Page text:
In a prospective search application, such as Google Alerts, you register search queries and match them against new documents in real time, as the documents are inserted into your application. This allows you to create applications that efficiently monitor incoming live data. You are not limited to using existing, indexed data.
Applications often use both retrospective and prospective search capabilities to get the best of both worlds. For example, an application can use retrospective search to find matching documents indexed in the past while using prospective search to find matching documents as soon as they arrive.
App Engine supports two classes of the memcache service:
- Shared memcache is the free default for App Engine applications. It provides cache capacity on a best-effort basis and is subject to the overall demand of all applications served by App Engine.
- Dedicated memcache provides a fixed cache capacity assigned exclusively to your application. It's billed by the GB-hour of cache size. Having control over cache size means your app can perform more predictably and with fewer accesses to more costly durable storage. (Note that dedicated memcache is only available to HRD apps.)
Whether shared or dedicated, memcache is not a durable storage. Keys may be evicted when the cache fills up, according to the cache's LRU policy. Changes in the cache configuration or datacenter maintenance events may also flush some or all of the cache.
- Dedicated Memcache
Dedicated memcache provides a fixed cache capacity assigned exclusively to your application. It's billed by the GB-hour of cache size. Having control over cache size means your app can perform more predictably and with fewer accesses to more costly durable storage.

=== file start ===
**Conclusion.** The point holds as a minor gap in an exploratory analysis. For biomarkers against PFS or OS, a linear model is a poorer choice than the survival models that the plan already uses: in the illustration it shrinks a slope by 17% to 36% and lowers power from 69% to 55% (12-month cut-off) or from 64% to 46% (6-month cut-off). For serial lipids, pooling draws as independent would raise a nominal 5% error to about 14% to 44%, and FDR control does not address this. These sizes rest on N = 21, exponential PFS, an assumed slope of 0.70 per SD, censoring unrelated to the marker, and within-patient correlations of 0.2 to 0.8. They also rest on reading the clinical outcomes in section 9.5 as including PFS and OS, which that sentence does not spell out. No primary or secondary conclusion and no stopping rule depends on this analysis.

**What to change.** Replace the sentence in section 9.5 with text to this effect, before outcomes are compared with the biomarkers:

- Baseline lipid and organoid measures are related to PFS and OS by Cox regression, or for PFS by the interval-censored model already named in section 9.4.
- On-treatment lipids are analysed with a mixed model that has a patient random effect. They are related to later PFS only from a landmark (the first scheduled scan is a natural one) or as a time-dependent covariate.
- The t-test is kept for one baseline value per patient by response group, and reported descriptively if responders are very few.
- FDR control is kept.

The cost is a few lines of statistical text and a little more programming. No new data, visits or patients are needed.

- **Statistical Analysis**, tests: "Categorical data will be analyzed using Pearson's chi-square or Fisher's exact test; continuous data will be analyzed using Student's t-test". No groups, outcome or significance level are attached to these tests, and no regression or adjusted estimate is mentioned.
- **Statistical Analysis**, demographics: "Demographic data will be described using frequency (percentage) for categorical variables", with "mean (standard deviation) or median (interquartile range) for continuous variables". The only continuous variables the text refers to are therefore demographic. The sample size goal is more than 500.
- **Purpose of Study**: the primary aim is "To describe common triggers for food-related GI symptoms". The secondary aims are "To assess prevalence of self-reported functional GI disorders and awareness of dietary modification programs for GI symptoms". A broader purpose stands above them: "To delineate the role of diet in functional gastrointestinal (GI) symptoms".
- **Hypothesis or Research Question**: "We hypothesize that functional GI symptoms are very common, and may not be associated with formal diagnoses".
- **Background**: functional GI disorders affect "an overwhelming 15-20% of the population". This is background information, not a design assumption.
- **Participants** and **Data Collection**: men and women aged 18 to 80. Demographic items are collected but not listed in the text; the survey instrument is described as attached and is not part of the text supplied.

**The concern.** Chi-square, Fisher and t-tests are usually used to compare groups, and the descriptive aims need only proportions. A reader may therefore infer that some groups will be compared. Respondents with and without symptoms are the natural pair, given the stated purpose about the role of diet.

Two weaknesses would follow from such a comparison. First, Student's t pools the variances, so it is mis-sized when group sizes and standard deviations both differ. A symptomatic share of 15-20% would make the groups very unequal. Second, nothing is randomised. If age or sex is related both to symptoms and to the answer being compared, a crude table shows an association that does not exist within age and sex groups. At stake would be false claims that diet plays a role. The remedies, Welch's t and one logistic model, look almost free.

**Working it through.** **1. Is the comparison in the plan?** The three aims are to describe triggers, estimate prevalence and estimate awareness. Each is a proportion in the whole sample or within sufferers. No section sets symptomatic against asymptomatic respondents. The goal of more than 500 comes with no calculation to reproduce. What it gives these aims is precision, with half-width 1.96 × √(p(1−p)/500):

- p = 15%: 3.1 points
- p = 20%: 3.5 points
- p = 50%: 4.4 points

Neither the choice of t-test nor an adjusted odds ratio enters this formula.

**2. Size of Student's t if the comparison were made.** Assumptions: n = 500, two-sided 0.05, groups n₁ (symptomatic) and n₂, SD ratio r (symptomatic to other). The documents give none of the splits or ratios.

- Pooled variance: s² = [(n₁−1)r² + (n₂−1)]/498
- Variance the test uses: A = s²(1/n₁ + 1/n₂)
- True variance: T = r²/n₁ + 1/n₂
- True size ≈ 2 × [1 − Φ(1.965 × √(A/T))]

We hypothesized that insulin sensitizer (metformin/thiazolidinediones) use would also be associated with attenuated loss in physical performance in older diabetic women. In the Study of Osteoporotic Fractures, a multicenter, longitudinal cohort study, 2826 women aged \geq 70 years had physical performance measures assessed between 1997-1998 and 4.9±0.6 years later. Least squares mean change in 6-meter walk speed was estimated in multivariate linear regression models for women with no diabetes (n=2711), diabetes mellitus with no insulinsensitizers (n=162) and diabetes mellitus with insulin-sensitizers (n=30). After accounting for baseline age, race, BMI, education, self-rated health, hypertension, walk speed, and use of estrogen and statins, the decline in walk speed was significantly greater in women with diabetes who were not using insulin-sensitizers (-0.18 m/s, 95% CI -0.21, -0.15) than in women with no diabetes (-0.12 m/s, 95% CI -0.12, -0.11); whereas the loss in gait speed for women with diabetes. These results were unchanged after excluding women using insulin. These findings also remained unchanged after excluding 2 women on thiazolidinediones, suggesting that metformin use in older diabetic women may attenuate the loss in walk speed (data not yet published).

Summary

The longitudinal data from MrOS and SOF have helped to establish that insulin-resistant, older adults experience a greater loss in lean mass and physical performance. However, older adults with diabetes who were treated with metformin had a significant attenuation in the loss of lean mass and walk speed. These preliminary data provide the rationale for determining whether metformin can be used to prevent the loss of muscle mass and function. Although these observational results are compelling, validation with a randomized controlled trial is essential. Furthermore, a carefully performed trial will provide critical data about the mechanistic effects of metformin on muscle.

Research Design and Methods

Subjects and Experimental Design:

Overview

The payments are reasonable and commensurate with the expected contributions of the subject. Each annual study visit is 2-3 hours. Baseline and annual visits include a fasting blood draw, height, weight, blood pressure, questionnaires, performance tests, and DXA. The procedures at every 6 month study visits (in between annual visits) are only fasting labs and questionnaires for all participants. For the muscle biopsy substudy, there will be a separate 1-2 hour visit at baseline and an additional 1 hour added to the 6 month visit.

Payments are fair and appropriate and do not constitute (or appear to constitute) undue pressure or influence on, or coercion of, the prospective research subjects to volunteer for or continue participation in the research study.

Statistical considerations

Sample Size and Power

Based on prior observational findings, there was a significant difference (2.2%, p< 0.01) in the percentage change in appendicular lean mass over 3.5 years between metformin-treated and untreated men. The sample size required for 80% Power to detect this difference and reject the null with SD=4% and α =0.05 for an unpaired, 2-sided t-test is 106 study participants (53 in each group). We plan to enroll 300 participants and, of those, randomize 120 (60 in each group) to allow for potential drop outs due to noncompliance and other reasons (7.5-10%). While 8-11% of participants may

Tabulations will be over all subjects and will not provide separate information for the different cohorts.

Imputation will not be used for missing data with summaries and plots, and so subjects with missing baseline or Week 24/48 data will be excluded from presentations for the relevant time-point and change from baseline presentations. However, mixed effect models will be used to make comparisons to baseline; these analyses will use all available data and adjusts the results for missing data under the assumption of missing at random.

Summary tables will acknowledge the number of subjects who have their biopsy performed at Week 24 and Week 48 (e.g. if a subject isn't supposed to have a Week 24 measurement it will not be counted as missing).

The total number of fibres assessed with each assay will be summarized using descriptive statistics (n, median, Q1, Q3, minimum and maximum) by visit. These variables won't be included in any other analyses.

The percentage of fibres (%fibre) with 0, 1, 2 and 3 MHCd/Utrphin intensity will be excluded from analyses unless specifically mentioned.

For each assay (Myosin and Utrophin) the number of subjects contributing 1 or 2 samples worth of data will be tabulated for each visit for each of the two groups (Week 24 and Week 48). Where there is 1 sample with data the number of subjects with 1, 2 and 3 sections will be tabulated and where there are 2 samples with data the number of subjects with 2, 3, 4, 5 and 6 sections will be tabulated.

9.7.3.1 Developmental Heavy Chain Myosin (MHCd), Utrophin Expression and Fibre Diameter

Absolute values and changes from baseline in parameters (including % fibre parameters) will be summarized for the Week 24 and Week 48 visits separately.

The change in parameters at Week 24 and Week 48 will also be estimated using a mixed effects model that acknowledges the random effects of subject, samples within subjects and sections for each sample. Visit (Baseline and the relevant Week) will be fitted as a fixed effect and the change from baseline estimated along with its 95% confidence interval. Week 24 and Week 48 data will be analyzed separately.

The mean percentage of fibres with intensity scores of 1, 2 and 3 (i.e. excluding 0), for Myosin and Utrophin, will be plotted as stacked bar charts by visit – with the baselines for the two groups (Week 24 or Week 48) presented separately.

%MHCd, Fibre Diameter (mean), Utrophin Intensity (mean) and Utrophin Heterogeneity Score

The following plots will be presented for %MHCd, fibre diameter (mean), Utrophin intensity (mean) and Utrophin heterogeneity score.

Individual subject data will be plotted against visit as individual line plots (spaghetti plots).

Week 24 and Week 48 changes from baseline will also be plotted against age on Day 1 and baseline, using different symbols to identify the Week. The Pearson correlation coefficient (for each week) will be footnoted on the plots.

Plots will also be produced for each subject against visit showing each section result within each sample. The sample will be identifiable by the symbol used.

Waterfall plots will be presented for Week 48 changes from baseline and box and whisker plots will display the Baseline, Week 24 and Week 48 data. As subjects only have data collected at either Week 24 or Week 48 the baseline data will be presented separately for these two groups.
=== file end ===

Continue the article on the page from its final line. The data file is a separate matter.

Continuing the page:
App Engine maintains two kinds of logs:
- Application logs contain arbitrary messages with a timestamp and log level.
- Request logs contain entries for each request handled by your app, with information such as the app ID, HTTP version, and so forth. Each request log includes a list of application logs associated with that request.
The Logs API provides access to your application's logs. You can also access the logs from the Admin Console.
The Channel API creates a persistent connection between an application and its users, allowing the application to send real time messages without the use of polling.
- Connecting to the channel once it receives the channel’s unique token from the server
- Listening on the channel for updates regarding other clients and making appropriate use of the data (e.g. updating the interface, etc.)
- Sending update messages to the server so they may be passed on to remote clients
Your application, acting as server, is responsible for:
- Receiving update messages from clients via HTTP requests
- Sending update messages to clients via their channels
- Optionally, managing client connection state.
- Google Cloud Endpoints
Google Cloud Endpoints consists of tools, libraries and capabilities that allow you to generate APIs and client libraries from an App Engine application, referred to as an API backend, to simplify client access to data from other applications. Endpoints makes it easier to create a web backend for web clients and mobile clients such as Android or Apple's iOS.
For mobile developers, Endpoints provides a simple way to develop a shared web backend and also provides critical infrastructures, such as OAuth 2.0 authentication, eliminating a great deal of work that would otherwise be needed. Furthermore, because the API backend is an App Engine app, the mobile developer can use all of the services and features available in App Engine, such as Datastore, Google Cloud Storage, Mail, Url Fetch, Task Queues, and so forth. And finally, by using App Engine for the backend, developers are freed from system admin work, load balancing, scaling, and server maintenance.
It is possible to create mobile clients for App Engine backends without Endpoints. However, using Endpoints makes this process easier because it frees you from having to write wrappers to handle communication with App Engine. The client libraries generated by Endpoints allow you to simply make direct API calls.
App Engine applications can send email messages on behalf of the app's administrators, and on behalf of users with Google Accounts. Apps can receive email at various addresses. Apps send messages using the Mail service and receive messages in the form of HTTP requests initiated by App Engine and posted to the app.